Acrylamide, widely employed as a vinyl monomer in the polymer industry, is a potent neurotoxin to man and to animals. The cumulative effect of prolonged, low level exposure to acrylamide monomer is the insidious development of a progressive peripheral neuropathy. Sensory symptoms begin in the hands and feet (numbness, pins and needles), certain reflexes are lost, and with severe exposure, muscle weakness and atrophy occur in the extremities. The peripheral neuropathy may be supplemented by symptoms indicative of central nervous system damage (ataxia, tremor, somnolence and mental changes). The neuropathologic basis for this clinical picture has been determined in cats. Here, chronic acrylamide intoxication produces selective peripheral and central nerve fiber degeneration. Degeneration first occurs in the extremities of long and large nerve fibers which later undergo a progressive, seriate proximal axonal degeneration known as dying back. Especially vulnerable are sensory axons supplying Pacinian corpuscles and muscle spindles in the hindfoot toepads, while adjacent motor nerve axons die back later. Distal central nerve fiber degeneration is seen in the medulla and the cerebellum. The neurotoxic property of acrylamide is of practical concern in two areas. One major problem is the protection of factory workers engaged in the manufacture of acrylamide. A sensitive test of neurologic function in these individuals, i.e., touch sensation, based on the experimental observation of the exquisite vulnerability of Pacinian corpuscles in acrylamide intoxicated cats, is presently under consideration. The second area for concern is the exposure of the populace to minute amounts of neurotoxic acrylamide monomer which contaminate acrylamide polymers currently deployed in the environment. Federal restrictions on the maximum permitted exposure to acrylamide, based on a largely clinical study of acrylamide neurotoxicity conducted ten years ago, may require a re evaluation in the light of recent advances which have pinpointed the initial sites of nerve fiber degeneration.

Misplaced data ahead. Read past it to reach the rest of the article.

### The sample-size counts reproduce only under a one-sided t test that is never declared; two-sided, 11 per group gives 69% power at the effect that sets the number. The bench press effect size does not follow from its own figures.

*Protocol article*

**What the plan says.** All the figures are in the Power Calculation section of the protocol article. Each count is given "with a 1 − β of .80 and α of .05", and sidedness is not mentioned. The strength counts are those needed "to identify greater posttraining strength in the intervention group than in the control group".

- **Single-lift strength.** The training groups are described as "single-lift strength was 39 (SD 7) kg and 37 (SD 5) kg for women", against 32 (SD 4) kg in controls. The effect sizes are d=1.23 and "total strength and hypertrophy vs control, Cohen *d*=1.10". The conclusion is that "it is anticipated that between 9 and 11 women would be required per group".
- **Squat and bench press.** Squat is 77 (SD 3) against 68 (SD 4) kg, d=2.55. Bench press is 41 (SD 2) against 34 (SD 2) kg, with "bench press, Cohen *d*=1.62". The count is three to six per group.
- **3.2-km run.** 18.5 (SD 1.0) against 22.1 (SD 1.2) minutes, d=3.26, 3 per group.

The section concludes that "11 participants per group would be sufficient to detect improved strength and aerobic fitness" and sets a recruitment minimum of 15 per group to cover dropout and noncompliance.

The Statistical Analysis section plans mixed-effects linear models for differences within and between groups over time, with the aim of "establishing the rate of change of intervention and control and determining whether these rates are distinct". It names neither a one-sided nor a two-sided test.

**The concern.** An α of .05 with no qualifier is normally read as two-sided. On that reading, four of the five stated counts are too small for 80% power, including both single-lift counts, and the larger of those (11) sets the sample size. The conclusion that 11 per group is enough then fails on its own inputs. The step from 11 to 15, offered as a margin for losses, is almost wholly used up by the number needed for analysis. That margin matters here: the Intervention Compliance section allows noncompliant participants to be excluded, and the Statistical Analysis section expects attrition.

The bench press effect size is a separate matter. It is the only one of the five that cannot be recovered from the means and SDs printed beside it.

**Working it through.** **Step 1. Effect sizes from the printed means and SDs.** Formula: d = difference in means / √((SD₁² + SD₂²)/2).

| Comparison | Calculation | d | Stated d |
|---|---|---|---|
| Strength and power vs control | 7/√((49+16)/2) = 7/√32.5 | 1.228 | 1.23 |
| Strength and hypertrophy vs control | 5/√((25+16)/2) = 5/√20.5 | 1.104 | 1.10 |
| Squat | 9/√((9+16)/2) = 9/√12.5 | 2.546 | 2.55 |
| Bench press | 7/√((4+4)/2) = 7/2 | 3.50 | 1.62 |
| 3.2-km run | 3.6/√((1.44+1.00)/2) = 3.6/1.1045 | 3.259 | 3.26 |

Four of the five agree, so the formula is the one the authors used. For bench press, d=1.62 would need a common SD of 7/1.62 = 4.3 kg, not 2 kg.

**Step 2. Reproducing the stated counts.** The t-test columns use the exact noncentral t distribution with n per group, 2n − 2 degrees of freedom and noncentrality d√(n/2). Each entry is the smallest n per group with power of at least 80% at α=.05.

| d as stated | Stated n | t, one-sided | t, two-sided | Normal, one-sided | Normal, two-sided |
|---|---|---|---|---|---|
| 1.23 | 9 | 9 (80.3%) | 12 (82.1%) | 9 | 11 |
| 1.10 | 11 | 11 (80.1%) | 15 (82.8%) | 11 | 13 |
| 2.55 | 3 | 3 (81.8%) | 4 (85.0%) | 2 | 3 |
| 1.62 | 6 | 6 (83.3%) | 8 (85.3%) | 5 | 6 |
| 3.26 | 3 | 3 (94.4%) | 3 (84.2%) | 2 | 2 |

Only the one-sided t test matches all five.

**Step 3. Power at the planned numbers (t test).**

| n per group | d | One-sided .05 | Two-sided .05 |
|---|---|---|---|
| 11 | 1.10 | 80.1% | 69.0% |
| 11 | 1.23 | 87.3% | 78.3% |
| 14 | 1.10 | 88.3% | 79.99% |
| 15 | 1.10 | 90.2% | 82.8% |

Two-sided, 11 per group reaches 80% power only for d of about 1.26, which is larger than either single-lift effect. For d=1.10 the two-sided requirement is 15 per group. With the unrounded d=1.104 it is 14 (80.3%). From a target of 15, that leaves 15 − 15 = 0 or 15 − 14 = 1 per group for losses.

|Original language||English (US)|
|Number of pages||5|
|Journal||Environmental health perspectives|
|State||Published - 1975|
ASJC Scopus subject areas
- Public Health, Environmental and Occupational Health
- Health, Toxicology and Mutagenesis